|Publication number||US4307764 A|
|Application number||US 06/159,833|
|Publication date||Dec 29, 1981|
|Filing date||Jun 16, 1980|
|Priority date||Jun 16, 1980|
|Also published as||CA1135225A, CA1135225A1|
|Publication number||06159833, 159833, US 4307764 A, US 4307764A, US-A-4307764, US4307764 A, US4307764A|
|Inventors||Peter J. Nattrass|
|Original Assignee||Bulk Lift International Incorporated|
|Export Citation||BiBTeX, EndNote, RefMan|
|Patent Citations (4), Referenced by (24), Classifications (5), Legal Events (3)|
|External Links: USPTO, USPTO Assignment, Espacenet|
The use of large fabric bags for transporting bulk quantities of powdered or granular material, bags which can be lifted by material handling equipment having hooks or tines, is well known in the art. Bags of this type are shown in U.S. Pat. Nos. 3,961,655 and 4,010,784 issued to Frank Nattrass and Peter Johnson Nattrass. The bags shown in these patents each have four lifting loops attached to the top of the bag by gathering or bunching the bag fabric at each of four spaced locations. Each leg of a loop is secured to the fabric of the bag by folding a section of the fabric to a substantially S-shaped configuration extending from the top toward the bottom of the bag to form three overlying thicknesses of fabric and the leg in inserted between two of the three fabric layers. The resulting assembly is stitched together to anchor the loop to the bag. This construction, while strong and commercially successful, has the disadvantage that the top of the bag is smaller than the cross sectional area of the lower portion of the bag, which may inhibit filling of the bag and reduces the overall capacity.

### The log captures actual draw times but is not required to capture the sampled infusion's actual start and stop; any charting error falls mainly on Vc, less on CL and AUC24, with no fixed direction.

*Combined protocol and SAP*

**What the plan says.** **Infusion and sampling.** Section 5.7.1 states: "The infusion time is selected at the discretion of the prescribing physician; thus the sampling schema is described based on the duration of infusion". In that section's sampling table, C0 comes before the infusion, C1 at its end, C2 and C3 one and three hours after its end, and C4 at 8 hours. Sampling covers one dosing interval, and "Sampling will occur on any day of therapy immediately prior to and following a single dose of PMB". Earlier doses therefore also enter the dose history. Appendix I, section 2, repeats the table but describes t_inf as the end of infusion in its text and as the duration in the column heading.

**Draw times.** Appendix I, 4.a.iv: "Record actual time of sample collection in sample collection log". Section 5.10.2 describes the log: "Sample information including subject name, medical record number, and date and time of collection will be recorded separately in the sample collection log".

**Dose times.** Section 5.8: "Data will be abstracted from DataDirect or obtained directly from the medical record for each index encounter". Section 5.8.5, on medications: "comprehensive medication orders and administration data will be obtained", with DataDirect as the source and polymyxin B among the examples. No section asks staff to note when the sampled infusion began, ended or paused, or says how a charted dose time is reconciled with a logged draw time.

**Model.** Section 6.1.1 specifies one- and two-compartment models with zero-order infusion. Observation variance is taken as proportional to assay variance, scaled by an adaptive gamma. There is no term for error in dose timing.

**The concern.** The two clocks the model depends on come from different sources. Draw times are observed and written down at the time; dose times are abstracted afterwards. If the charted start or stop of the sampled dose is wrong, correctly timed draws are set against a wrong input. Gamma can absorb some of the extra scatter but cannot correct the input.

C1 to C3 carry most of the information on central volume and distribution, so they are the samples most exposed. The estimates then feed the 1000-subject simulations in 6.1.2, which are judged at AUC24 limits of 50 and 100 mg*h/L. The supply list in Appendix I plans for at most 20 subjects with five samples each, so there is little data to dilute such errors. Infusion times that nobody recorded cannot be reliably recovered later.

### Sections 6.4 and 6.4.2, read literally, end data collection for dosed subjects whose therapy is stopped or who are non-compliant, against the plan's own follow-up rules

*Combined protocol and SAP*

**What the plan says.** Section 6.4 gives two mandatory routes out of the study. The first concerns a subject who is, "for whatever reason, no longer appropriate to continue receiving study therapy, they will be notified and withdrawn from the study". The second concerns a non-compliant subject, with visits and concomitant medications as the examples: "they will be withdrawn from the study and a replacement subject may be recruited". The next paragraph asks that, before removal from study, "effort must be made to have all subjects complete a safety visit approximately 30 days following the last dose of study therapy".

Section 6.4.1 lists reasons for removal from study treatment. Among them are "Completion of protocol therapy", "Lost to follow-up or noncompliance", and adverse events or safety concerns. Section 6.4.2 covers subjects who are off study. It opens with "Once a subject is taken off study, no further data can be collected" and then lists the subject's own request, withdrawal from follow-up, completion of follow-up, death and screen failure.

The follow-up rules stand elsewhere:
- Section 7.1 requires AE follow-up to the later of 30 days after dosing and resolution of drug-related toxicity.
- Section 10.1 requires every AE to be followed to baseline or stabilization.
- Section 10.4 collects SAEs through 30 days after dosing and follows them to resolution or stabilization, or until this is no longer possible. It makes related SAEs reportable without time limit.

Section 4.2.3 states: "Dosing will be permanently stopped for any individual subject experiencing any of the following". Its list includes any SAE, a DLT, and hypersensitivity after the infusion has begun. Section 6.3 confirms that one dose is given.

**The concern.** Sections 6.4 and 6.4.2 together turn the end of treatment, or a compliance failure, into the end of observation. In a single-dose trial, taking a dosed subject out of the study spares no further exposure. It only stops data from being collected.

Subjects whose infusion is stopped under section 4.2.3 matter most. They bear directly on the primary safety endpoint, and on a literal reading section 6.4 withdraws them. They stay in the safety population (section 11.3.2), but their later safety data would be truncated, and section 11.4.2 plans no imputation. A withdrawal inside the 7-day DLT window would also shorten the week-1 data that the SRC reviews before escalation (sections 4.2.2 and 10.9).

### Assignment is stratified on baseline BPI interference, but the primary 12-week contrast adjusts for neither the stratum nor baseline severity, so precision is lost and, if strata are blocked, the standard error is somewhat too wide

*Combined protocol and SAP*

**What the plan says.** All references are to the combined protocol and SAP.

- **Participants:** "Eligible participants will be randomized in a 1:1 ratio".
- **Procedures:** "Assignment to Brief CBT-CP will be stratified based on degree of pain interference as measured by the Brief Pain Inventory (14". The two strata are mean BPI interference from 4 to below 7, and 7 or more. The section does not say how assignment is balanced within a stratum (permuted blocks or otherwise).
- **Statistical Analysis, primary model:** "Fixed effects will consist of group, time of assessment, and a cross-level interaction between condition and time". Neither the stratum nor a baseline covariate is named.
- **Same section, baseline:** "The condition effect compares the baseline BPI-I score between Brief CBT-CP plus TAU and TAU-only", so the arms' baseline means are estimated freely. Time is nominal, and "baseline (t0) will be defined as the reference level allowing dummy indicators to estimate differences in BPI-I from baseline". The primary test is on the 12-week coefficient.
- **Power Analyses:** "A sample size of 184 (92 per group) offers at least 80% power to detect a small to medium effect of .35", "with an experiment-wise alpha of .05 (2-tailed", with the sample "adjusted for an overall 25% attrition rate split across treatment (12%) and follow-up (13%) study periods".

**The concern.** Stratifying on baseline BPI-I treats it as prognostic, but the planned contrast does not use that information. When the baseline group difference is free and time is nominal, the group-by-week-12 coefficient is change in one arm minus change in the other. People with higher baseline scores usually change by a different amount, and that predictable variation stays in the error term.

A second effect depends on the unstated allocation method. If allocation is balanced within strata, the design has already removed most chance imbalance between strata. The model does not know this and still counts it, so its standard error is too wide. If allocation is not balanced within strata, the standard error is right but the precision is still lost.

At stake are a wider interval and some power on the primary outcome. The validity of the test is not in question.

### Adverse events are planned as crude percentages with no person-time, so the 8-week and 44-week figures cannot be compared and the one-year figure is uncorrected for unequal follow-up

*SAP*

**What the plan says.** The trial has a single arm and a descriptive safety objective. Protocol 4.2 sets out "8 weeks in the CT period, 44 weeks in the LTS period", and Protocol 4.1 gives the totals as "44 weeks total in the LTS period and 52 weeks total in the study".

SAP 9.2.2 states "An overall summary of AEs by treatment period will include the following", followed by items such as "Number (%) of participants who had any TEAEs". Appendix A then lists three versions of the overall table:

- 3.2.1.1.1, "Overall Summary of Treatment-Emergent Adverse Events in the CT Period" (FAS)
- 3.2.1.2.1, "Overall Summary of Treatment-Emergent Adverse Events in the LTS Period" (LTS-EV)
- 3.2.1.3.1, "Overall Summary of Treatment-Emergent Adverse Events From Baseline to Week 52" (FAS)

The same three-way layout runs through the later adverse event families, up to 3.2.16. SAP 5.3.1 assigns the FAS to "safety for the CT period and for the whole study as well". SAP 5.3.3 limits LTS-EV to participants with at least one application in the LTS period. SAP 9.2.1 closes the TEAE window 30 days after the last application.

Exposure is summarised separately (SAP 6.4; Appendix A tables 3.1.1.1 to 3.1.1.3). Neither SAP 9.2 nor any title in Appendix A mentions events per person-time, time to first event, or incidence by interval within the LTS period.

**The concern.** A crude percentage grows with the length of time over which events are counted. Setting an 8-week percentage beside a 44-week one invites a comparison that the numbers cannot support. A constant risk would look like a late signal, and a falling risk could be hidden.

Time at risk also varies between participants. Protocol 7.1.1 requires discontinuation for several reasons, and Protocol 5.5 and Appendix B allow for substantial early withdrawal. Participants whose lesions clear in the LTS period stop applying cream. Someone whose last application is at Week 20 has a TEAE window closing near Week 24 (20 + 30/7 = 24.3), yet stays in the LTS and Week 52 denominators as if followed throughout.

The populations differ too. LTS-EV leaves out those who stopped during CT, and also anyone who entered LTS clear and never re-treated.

It is an object of the present invention, therefore, to provide a bag for transporting bulk material having an open top of approximately the same cross sectional area as the lower part of the bag and which is sufficiently strong to carry heavy loads of powdered or granulated material.
Another object of this invention is to provide a bag for bulk materials having lifting loops securely anchored to each corner of the bag in a manner that affords maximum strength and durability.
Another object of this invention is to provide a bag for bulk material which has a generally constant rectangular cross section throughout its height.
Another object of this invention is to provide a bag for bulk material which has strengthening seams at each vertical corner.
Another object of this invention is to provide a bag for bulk material having a body formed of a minimum number of pieces of fabric.